Growing up, we had an orange tent that was made out of thick canvas and was held together by what can only be explained as a bunch of color-coded, right-angle, aluminum poles. You know the kind: the ones that rattled incessantly until you got to the campground?
This tent was amazing … amazingly hot! I remember on at least two occasions I saw my spirit guide, or maybe that was the heat getting to me. Kidding of course, but no matter what temperature it was outside, it was at least 20 degrees warmer inside that tent.
My Dad loved to take my sister and me all over the Midwest, where we’d pitch our tent and stake our claim on family fun for the weekend. We’d venture to Camp Dearborn, state campgrounds and even head down to Kings Island where you could camp right in the park!
Our coolers would be packed with all the essentials that you need on a camping trip — hot dogs, pop and potato salad. But on one fateful trip Dad splurged and got bacon in a can! Who knew this was even a possibility? Somehow some mad scientist was able to spiral in a whole pound of bacon into a can similar in size to a pork and beans can. To keep the bacon “fresh” it was packed in salt; it truly was a cardiologist’s down payment on a new sports car.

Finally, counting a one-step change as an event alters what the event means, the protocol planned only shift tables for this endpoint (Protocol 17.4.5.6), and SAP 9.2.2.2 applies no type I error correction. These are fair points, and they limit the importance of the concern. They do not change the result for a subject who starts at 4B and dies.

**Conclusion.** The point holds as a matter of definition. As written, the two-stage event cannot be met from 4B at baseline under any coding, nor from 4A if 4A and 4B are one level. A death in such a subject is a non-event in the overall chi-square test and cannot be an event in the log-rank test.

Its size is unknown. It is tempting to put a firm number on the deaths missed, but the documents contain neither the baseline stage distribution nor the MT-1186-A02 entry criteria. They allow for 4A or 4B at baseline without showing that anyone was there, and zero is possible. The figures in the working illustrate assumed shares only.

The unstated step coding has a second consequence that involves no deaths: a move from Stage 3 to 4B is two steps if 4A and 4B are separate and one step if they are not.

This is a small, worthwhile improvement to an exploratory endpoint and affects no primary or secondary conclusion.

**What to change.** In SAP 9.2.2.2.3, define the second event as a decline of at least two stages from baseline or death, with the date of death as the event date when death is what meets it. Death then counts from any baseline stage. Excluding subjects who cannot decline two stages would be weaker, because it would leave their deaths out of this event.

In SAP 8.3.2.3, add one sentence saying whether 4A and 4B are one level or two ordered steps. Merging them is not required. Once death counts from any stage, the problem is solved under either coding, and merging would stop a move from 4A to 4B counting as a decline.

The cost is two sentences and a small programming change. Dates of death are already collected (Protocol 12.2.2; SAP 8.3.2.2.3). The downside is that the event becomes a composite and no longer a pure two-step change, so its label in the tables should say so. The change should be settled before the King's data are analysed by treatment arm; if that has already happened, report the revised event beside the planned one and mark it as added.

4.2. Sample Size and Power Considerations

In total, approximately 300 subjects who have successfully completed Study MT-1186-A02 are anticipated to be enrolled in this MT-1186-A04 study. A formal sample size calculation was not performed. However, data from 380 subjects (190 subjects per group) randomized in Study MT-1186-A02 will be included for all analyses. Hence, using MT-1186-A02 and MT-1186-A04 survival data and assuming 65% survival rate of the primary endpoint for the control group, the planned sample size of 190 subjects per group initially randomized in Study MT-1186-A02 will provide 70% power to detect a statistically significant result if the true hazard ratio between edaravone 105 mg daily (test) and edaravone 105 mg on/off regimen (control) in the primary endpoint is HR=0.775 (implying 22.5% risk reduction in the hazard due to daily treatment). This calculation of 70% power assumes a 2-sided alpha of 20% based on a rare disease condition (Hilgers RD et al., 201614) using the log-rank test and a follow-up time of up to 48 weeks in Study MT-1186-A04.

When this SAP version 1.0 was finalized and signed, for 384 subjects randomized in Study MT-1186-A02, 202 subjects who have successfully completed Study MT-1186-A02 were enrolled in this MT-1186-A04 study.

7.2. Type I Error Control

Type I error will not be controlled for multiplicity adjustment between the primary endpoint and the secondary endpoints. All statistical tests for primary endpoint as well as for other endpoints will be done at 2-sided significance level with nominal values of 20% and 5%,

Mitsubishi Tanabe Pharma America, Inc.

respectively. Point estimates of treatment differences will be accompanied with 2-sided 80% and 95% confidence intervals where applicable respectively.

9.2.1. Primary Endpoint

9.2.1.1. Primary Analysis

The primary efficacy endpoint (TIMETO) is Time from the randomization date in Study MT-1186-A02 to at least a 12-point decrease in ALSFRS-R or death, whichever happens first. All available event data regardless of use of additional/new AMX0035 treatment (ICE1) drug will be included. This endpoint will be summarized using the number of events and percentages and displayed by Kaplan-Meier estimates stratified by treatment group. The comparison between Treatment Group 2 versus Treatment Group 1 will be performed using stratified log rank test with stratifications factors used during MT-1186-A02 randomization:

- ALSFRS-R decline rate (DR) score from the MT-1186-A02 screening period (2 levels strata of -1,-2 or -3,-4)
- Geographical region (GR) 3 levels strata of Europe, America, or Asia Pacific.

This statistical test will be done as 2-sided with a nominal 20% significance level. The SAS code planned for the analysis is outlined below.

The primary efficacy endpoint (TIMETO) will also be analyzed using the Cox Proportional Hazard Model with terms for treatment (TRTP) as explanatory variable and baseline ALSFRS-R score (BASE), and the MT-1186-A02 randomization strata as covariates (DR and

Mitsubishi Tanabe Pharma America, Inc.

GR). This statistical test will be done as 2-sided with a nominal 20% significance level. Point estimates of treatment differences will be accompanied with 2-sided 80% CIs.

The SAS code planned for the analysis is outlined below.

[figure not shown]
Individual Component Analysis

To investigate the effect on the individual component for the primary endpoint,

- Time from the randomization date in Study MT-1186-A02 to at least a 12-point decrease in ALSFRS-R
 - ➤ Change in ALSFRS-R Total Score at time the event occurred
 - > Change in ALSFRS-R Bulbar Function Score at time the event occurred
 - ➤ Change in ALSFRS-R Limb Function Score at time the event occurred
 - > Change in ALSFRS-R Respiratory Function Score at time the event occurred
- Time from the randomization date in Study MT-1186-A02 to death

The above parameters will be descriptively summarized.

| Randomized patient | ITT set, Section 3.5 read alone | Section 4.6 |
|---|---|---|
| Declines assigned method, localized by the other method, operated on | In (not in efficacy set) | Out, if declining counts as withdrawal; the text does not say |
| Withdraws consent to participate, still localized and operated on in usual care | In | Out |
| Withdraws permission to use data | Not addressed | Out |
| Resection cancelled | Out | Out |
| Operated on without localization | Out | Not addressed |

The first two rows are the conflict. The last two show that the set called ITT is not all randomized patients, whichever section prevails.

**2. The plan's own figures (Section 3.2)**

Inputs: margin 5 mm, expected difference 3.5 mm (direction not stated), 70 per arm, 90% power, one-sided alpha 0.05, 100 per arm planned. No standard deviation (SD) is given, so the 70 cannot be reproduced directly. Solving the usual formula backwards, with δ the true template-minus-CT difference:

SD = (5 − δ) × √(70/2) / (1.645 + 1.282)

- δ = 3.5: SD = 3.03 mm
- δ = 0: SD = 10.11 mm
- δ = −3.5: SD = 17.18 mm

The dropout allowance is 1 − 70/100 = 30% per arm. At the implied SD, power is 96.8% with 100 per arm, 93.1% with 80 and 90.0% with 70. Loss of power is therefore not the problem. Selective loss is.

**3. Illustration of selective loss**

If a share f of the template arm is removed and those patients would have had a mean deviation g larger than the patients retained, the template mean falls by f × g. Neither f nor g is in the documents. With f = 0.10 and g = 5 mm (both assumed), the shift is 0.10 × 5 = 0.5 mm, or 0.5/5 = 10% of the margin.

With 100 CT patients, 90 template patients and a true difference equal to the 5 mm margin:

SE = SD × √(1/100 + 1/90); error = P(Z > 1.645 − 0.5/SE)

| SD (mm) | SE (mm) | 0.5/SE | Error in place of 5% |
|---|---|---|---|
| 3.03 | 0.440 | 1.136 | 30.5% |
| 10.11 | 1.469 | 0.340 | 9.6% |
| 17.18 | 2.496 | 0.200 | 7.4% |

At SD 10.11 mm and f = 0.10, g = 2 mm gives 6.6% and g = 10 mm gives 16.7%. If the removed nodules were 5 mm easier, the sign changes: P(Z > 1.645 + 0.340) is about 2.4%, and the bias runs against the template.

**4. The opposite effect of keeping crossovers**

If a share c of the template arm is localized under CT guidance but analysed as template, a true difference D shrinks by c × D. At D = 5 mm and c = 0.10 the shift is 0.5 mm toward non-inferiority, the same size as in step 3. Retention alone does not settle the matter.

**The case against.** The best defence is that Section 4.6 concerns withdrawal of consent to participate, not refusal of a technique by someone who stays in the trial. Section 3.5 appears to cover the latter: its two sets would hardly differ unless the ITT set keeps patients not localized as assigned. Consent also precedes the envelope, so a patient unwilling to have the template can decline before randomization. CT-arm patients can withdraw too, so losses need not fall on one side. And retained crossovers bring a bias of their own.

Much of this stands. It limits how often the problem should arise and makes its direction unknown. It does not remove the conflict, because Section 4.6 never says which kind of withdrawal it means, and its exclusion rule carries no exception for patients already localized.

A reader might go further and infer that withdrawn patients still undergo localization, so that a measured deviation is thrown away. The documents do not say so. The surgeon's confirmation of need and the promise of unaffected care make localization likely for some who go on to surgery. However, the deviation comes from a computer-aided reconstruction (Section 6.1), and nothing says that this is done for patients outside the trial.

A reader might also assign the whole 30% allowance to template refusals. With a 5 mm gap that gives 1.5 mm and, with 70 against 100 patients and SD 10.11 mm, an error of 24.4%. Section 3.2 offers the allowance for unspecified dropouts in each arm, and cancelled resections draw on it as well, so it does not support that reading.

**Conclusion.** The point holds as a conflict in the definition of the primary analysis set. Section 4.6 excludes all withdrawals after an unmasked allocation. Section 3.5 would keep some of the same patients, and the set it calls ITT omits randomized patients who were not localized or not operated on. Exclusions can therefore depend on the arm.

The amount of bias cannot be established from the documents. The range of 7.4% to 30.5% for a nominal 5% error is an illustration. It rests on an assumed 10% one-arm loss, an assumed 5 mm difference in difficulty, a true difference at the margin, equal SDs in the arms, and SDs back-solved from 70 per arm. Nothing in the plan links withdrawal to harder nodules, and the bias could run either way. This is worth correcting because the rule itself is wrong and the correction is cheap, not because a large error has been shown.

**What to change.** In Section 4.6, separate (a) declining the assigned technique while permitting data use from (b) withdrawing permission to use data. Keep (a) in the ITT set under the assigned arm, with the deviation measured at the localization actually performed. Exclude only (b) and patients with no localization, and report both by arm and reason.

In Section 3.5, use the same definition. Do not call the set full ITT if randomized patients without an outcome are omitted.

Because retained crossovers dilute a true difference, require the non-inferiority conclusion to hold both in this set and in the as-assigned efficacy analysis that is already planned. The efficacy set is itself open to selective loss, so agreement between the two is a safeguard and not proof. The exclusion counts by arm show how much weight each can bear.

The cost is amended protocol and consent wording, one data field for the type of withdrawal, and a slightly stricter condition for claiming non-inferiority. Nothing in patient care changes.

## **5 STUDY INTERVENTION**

So why bring this up 30 years later? Well it’s one of those memories that my sister and I always bring up and still laugh about. We also reminisce about other road trips we took as kids, like when we took a three-day drive to Dallas to visit family with five people crammed in a 1978 Pontiac Grand Prix.
My Dad, a single father at the time of these two stories, tried his best to help us create childhood memories that would last a lifetime. Even when I was acting like it was the worst thing in the world to do, as some adolescent boys tend to do.
As a parent now, I rely on a lot of things my Dad did with us when helping raise our girls. He taught me my sister and I it’s not what you have, but who you share it with that counts … even if it’s bacon in a can.
– Jim Pesta is a Parenting Program participant and father of two girls.